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Fibromyalgia (FM) and
Chronic Myofascial Pain & Dysfunction (CMPD)
Information for Patients, Supporters,
and Medical Professionals

with Devin Starlanyl

David G. Simons: The Wind Beneath My Wings


Readers may ask why I have dedicated this website to David G. Simons, M.D.  Other articles in this section concern his early life as a flight surgeon in the pre-astronaut program, “Project Man High.”  In my books, on this website and in my other writings I frequently mention the medical texts he co-authored, “Myofascial Pain and Dysfunction: The Trigger Point Manual,” (TPM), volumes I and II and the 2nd edition of volume I.  These big red books are the definitive texts of myofascial medicine.  Without them, and without Dr. Simons, my works, including this website, would not exist.  Through much of my own voyage of medical discovery, he has been my mentor, and he still is. 


When Dr. Simons took charge of the flight program, his goal was to clarify previous animal experiments that explored the medical hazard of heavy cosmic radiation as a threat to manned space flight. This required that a human being ascended as high as then possible and remained aloft for as long as possible at latitude at least as far north as the northern border of the USA.  He wasn’t interested in setting records.  When he volunteered to make his flight, he had no guarantee he’d even survive but expected to because of the expertise of his boss, Col. John Paul Stapp, in exploring the limits of human tolerance safety.  He knew direct observation and experiments were required to discover what was out there and what was needed to protect the human body during space flight.  He was driven to explore.  He confirmed that the effects observed in experimental animals were not prohibitive for relatively short exposures like those experienced in the moon journeys.  However, relatively recent research makes it now clear that a manned trip to Mars and back is absolutely prohibitive with known technology for protection from those cosmic rays.  His flight took courage, determination, consuming curiosity and perseverance.  Later in his life he embarked on a different path, and his discoveries are still making a world of difference.


The concept of myofascial trigger points (MTPs) requires a practitioner to make a paradigm shift from medicine-as-usual.  It takes a new way of thinking and a special group of skills that don’t come easy to many in the medical community.  Yet Dr. Simons was immediately able to grasp the significance of MTPs and began to expand the understanding of the trigger point.  He and Janet G. Travell, M.D., President John F. Kennedy's White House physician, co-authored the first Trigger Point Manual (TPM) on the MTPs in the upper body in 1983.  In so doing, they propelled the field of myofascial medicine that she had launched.  People may know about Kennedy’s specially designed (by Janet Travell) rocking chair, but they don’t know that J.F.K. had MTPs that required the specially designed chair.  Most TPM readers also don’t know that the second TPM (volume II, lower body) published in 1992 was written primarily by Dr. Simons, with help from Lois Statham Simons because of Dr. Travell’s advanced age.  This fact was not told to me by Dr. Simons, but became evident during my research on the development of that volume at the Travell Archives.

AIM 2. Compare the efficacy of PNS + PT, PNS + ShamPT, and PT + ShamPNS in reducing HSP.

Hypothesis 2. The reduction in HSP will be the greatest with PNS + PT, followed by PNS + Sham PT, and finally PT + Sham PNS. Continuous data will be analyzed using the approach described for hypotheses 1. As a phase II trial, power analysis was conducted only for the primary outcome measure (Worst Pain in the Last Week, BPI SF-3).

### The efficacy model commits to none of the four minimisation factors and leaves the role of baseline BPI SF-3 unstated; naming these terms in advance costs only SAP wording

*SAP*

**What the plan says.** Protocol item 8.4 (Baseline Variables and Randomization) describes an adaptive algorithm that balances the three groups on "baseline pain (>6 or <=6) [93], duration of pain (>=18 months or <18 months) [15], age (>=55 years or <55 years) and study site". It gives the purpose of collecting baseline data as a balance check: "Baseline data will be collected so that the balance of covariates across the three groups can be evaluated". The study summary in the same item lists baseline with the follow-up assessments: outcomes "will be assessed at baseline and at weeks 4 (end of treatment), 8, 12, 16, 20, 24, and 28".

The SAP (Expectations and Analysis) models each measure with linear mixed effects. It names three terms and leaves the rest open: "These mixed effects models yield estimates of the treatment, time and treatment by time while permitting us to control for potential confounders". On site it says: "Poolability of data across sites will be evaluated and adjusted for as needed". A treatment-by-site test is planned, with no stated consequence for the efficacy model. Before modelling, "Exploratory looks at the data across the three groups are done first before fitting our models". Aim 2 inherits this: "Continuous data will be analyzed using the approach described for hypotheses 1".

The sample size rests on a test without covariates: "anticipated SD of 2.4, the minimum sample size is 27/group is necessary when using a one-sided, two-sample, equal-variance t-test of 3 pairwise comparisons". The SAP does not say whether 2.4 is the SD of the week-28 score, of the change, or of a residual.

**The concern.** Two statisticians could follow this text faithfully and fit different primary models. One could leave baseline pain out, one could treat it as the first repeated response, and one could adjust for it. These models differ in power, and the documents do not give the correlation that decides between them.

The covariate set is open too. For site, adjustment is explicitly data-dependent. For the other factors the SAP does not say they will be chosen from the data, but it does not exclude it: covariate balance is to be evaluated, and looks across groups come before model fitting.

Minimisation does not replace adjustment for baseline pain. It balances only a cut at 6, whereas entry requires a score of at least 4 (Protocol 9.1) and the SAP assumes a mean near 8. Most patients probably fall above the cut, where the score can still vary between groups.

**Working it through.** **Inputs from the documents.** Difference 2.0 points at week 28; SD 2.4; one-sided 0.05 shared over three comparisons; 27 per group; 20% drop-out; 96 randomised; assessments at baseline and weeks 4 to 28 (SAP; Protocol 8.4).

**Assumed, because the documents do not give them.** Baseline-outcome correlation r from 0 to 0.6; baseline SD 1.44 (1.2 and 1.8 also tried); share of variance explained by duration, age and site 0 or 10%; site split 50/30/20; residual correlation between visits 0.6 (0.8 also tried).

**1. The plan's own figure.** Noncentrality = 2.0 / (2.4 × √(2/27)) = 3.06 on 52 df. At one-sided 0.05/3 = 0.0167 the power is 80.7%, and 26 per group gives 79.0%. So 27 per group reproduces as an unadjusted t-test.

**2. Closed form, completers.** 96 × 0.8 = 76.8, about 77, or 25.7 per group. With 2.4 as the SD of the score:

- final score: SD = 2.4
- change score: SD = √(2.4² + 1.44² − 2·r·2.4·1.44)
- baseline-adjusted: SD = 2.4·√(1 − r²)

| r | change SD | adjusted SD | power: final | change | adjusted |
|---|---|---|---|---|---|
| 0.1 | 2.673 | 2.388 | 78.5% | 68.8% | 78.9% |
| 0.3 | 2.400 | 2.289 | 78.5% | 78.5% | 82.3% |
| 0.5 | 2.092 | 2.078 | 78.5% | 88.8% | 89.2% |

Dr. Simons once mentioned to me that as soon as he learned about MTPs his biggest surprise was that they are so common.  They are ubiquitous.  Individual MTPs can occur, but if there are no perpetuating factors and the MTPs are treated, they resolve.  If they are not treated, they may become latent.  Finding a single MTP is unusual, and this may be due to the fact that so few people recognize and treat them promptly.  Most chronic illness has a myofascial component adding to the pain and dysfunction.  Dysfunction caused by MTPs includes restricted range of motion and muscle weakness, and these can occur before any pain is noticed. 


The TPMs show the approximate locations of the most common MTPs.  They also explain common causes and perpetuating factors of individual MTPs and describe in detail a variety of treatments.  At the end of volume II there is a very brief chapter on chronic myofascial pain (CMP); describing some of the disastrous consequences when primary MTPs and their perpetuating factors remain untreated and uncontrolled.  The authors still didn’t have all the answers as to the biochemistry of MTP formation, but they made careful observations and tests and explained what they had found.  They continued to research, and, slowly, others took to the hunt for answers.  Yet the medical establishment long considered myofascial medicine “controversial” because there wasn’t a simple blood test or imaging technique to define it.  Myofascial medicine wasn’t tried and found wanting; it was tried and found difficult.  There are many possible common MTP locations and their common referral patterns and associated symptoms to learn, and many potential perpetuating factors.  Both TMP texts are huge.  Palpation of MTPs takes a fine touch and skill that comes with practice and experience.


During my search to figure out what was wrong with my own body and mind, I had access to some of the best medical libraries in the world.  This was in the pre-Internet days when that was crucial.  Teachers weren’t teaching myofascial medicine in most medical schools.   I had already discovered fibromyalgia (FM), but none of my doctors or professors could explain the sketched pain patterns I carried around with me.  When I opened those big red books, there were the specific patterns I had been told were “impossible!”  So now I knew about individual MTPs.  Yet I had every MTP in both texts, plus others that weren’t even in there.  So I contacted Dr. Simons.  I had a lot of questions, and I received so much more than answers: David Simons supplied me with a new set of questions and an invitation to journey into uncharted realms of medicine.